Ransom’s seminal work is not guilelessly divided into “North” and “South” Yemen. That would have been nothing short of obscene and unbecoming for a collector with a keen eye for precision.

The author took pains to distinguish the peculiarities of regional stylistic variations. From Saada and Amran in the far north of Yemen, regions that have recently been embroiled in civil wars to the Tihama on the Red Sea coast and the capital Sanaa, Taiz, Aden, sprawling Hadramout, Mahra and even the the enigmatic island of Socotra in the Indian Ocean, off the African continent.
“Sanaa, the capital of Yemen, is one of the oldest cities in the Arab world and one of the best preserved traditional Islamic cities in the Arabian Peninsula. It is also the highest capital city in the Middle East, situated at 2,295 meters above sea level.

In the heart of the old city is the salt market, or Suq Al-Milh, where the silver market, or Suq Al-Fidhdha, is located. It is where I lived for most of my time in Yemen and did much of my research. Silver dealers and silversmiths opened their homes to me as they shared valuable information about their craft,” Ransom recollects.

The craftsmanship of the indigenous Jewish  silversmiths in Yemen was stunning even with the most mundane everyday objects featuring highly intricate and alluring distinctive designs.

And, Yemeni women of yesteryear never bought silver jewelry on a whim. Ironically, Muslim Yemenis countenanced the Jewish silversmith’s ingenuity and inventiveness even if it subtly displayed uniquely Jewish religious imagery and inscription such as the Star of David. Silver jewelry was traditionally brought for a specific purpose, invariably as bridal appurtenances.

Contemporary Muslim silversmiths have scrupulously adhered to the age-old Jewish classical styles. “Although most Jews left Yemen in the late 1940s in Operation Magic Carpet, which took Jews from Aden to Israel, silver dealers to this day will use as their best sales pitch that the piece is shughl Yahoudi, or Jewish work,” Ransom extrapolates.

Read article in full

Wednesday, August 13, 2014

Minorities need a land of their own

 Female members of the Kurdistan Workers' Party (PKK) and an Iraqi Kurdish Peshmerga fighter take position on the front line in Makhmur, some 50 km south of Arbil, the capital of the autonomous Kurdish region of northern Iraq, on 9th August 2014. (Image: SAFIN HAMED/AFP/Getty Images)

What lesson can Jews teach Yazidis and Christians in Iraq? The unfashionable idea that without a homeland to call their own they will always be at the mercy of others, Ed West blogs in the Spectator (with thanks: Lily)

 A clear lesson that the Yazidis and Christian Assyrians have learned is that without a patch of land for oneself, and soldiers to protect it, no people is safe.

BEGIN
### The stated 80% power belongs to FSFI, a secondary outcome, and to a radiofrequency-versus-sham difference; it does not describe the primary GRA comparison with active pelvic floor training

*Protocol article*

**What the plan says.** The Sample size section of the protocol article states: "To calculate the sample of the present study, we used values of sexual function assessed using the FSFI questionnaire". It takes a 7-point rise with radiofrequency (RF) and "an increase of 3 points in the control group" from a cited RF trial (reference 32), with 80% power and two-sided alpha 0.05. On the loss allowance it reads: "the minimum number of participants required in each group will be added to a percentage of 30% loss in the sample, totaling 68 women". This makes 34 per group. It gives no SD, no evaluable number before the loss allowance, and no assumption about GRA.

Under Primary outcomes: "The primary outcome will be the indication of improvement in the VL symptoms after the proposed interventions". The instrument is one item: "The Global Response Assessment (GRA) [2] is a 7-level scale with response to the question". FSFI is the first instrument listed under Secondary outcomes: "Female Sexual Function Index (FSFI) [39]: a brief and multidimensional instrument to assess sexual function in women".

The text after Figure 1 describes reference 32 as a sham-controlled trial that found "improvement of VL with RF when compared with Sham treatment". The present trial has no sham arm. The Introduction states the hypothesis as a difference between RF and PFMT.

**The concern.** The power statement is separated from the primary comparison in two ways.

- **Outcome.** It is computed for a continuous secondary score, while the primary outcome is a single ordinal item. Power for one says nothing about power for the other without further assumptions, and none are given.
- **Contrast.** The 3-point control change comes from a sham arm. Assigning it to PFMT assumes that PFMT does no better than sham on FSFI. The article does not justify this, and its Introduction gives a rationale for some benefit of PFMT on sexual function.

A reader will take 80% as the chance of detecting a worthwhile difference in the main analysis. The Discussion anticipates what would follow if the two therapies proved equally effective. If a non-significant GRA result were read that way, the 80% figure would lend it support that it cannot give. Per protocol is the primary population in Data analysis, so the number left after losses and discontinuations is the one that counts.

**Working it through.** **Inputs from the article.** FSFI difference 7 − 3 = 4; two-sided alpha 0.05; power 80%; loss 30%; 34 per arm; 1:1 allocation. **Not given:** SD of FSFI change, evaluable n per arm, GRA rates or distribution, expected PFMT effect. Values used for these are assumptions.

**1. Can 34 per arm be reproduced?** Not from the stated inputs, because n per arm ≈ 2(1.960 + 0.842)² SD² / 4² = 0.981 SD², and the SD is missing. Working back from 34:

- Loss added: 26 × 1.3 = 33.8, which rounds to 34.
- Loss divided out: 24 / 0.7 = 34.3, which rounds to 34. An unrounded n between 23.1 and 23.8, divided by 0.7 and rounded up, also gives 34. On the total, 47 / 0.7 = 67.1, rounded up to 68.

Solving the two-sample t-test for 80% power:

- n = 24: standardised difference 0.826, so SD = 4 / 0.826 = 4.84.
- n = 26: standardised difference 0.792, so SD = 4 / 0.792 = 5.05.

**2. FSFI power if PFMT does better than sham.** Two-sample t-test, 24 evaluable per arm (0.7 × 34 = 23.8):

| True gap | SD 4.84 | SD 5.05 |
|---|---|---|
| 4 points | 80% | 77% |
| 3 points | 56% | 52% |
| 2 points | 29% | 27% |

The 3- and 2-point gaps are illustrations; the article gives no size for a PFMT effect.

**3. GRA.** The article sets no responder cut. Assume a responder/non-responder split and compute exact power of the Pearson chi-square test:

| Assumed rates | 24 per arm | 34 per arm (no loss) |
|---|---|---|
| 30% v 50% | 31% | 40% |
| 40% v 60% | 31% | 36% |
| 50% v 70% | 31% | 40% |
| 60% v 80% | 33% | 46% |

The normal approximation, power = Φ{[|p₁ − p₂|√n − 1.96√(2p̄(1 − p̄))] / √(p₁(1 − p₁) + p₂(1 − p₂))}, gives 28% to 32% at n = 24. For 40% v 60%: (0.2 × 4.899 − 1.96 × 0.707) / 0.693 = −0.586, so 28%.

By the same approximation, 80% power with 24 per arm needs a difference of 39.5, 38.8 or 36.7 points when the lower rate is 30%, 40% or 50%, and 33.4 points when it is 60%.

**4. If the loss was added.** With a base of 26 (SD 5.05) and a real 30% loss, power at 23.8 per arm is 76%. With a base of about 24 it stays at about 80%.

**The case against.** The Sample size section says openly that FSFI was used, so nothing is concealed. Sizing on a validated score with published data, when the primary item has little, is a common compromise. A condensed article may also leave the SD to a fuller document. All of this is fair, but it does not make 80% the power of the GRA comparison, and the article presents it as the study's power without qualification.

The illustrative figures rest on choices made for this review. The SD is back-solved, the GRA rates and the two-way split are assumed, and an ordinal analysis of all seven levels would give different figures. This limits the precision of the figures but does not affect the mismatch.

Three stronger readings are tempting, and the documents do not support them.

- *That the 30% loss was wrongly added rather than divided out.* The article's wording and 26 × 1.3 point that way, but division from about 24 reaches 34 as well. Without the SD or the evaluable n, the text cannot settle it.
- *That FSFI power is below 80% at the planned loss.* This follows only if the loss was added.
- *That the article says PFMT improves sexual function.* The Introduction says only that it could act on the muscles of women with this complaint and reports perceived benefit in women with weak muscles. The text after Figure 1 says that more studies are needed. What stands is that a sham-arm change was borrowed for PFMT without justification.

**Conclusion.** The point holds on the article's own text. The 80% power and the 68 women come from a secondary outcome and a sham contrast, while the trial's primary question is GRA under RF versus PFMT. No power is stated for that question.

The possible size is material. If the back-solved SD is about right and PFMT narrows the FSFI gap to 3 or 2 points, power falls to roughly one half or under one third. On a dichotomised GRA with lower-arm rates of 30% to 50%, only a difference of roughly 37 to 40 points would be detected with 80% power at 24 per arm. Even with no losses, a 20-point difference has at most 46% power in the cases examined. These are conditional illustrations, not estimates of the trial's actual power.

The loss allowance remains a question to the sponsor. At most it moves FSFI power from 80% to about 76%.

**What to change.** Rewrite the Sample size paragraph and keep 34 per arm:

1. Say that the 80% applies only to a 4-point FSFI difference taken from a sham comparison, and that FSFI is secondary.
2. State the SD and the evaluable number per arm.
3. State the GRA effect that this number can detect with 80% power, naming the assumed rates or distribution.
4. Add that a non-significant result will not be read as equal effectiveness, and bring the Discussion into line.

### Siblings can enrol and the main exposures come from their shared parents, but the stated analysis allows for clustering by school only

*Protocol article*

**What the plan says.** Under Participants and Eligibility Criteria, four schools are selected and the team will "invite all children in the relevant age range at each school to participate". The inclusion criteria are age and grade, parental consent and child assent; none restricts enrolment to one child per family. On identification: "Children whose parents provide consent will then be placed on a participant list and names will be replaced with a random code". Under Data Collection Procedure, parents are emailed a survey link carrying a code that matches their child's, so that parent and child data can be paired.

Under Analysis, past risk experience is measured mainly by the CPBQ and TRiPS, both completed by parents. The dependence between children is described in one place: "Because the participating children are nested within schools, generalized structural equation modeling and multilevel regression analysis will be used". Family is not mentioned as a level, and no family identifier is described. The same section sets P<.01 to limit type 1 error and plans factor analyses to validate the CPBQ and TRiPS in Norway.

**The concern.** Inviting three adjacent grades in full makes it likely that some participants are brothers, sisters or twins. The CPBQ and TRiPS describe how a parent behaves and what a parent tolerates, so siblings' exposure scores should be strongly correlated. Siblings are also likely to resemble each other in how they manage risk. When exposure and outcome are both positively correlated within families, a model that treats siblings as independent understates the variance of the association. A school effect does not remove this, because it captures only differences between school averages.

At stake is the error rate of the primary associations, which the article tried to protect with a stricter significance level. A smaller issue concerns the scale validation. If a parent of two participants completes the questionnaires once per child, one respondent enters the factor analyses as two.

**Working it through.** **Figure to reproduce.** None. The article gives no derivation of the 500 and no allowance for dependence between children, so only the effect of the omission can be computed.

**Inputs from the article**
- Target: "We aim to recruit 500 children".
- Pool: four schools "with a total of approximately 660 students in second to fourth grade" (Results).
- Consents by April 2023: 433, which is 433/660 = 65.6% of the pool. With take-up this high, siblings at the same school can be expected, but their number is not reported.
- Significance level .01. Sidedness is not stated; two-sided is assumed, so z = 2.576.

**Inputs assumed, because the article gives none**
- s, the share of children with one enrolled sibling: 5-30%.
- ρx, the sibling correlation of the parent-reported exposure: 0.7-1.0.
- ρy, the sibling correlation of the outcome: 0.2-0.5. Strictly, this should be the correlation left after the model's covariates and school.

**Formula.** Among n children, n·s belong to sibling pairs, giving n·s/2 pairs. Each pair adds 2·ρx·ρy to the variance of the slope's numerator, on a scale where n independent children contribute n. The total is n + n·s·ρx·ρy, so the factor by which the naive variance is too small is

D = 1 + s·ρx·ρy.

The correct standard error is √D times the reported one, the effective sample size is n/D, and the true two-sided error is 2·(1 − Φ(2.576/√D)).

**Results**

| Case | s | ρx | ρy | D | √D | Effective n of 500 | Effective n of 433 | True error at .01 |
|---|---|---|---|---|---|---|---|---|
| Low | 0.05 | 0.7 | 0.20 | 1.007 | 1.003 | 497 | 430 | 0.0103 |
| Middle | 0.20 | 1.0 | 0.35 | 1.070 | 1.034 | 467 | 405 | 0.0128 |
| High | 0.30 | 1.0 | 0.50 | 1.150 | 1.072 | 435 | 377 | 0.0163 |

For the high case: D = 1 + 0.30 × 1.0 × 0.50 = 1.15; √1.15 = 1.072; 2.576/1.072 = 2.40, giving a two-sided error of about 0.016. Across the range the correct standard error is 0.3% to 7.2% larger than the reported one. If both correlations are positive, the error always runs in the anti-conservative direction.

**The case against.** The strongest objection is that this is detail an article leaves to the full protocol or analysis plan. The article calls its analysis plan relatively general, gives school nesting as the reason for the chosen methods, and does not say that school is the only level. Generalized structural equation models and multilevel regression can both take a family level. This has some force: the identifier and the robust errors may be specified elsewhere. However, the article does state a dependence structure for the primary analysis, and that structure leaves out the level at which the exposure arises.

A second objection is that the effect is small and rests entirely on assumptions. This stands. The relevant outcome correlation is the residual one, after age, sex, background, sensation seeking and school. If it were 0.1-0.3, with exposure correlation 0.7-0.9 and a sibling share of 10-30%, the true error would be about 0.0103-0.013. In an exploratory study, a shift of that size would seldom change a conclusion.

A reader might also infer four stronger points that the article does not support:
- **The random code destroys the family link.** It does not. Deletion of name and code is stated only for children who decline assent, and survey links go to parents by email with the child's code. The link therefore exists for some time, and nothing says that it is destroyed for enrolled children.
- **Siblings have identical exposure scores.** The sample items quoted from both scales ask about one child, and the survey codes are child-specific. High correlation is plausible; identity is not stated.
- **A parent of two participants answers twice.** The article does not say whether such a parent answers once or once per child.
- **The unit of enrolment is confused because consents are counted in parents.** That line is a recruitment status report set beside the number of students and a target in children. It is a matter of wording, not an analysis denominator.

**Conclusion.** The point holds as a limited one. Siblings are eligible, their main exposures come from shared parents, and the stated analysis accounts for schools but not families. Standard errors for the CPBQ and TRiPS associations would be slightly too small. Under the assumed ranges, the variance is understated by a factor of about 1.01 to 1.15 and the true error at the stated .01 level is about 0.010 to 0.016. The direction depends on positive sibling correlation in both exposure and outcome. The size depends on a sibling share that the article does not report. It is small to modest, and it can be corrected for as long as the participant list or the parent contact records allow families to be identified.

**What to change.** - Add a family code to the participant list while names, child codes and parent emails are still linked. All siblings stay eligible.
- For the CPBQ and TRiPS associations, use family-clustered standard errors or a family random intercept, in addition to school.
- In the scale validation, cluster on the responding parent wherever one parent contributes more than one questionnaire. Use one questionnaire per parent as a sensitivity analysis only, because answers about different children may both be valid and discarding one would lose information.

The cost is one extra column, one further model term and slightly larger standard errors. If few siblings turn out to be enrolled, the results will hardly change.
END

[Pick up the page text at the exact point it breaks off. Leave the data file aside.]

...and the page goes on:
Ten years ago, when the pogrom against Iraq’s Christians began with a number of church bombings and sectarian murders, Christian leaders in that country proposed an administrative area in the Nineveh Plains where Iraq’s minorities, including the Assyrians and Yazidis, and smaller but equally persecuted groups like the Shabak and Mandeans, would have political and military autonomy, with a police force composed of minorities to protect them.

Iraq’s more powerful groups rejected the idea, and the Americans did nothing to help; the counter-argument was that Iraq’s minorities should be encouraged to remain part of a multi-denominational country, and that a safe haven would be a magnet for jihadis. The former argument is fine in theory, but the latter looks rather irrelevant now.

The lesson of history, especially Europe’s, is that without a homeland or safe area of its own, no minority is ever entirely safe. The Kurds learned this lesson under Saddam Hussein. After 1991 Iraqi Kurdistan gained de facto autonomy. Now it looks certain to emerge as a nation-state. While I cannot say what will happen in the battle between the Islamic State and the Peshmerga (Kurdish fighters),
Kurdistan will certainly survive and will have even acquired a foundation myth, its status in the world elevated after a struggle against an evil enemy.

For a long time now there has been an idea among many western intellectuals that we had somehow outgrown the nation-state. No one told the Kurds, obviously. And while nationalism is discredited because of its associations with 1914-45, it can also act as a counter-balance to other forces, namely religious extremism. It may not be coincidence that Turkey, the one Islamic nation in the region with a very strong national identity, is the most resistant to Islamism; perhaps it is only a matter of time but second-generation Turks in Europe also seem far less prone to religious extremism than men whose families hail from weak states with multiple, competing identities, such as Pakistan. (I’m not suggesting this is the main reason — Pakistan is, after all, much more religious than Turkey.)

One Iraqi minority, of course, learned this lesson very, very painfully some time ago. Baghdad was one-third Jewish a century ago. Had Israel not come into existence, how might Iraq’s Jews have fared today? Not very well, I’d imagine.

Read article in full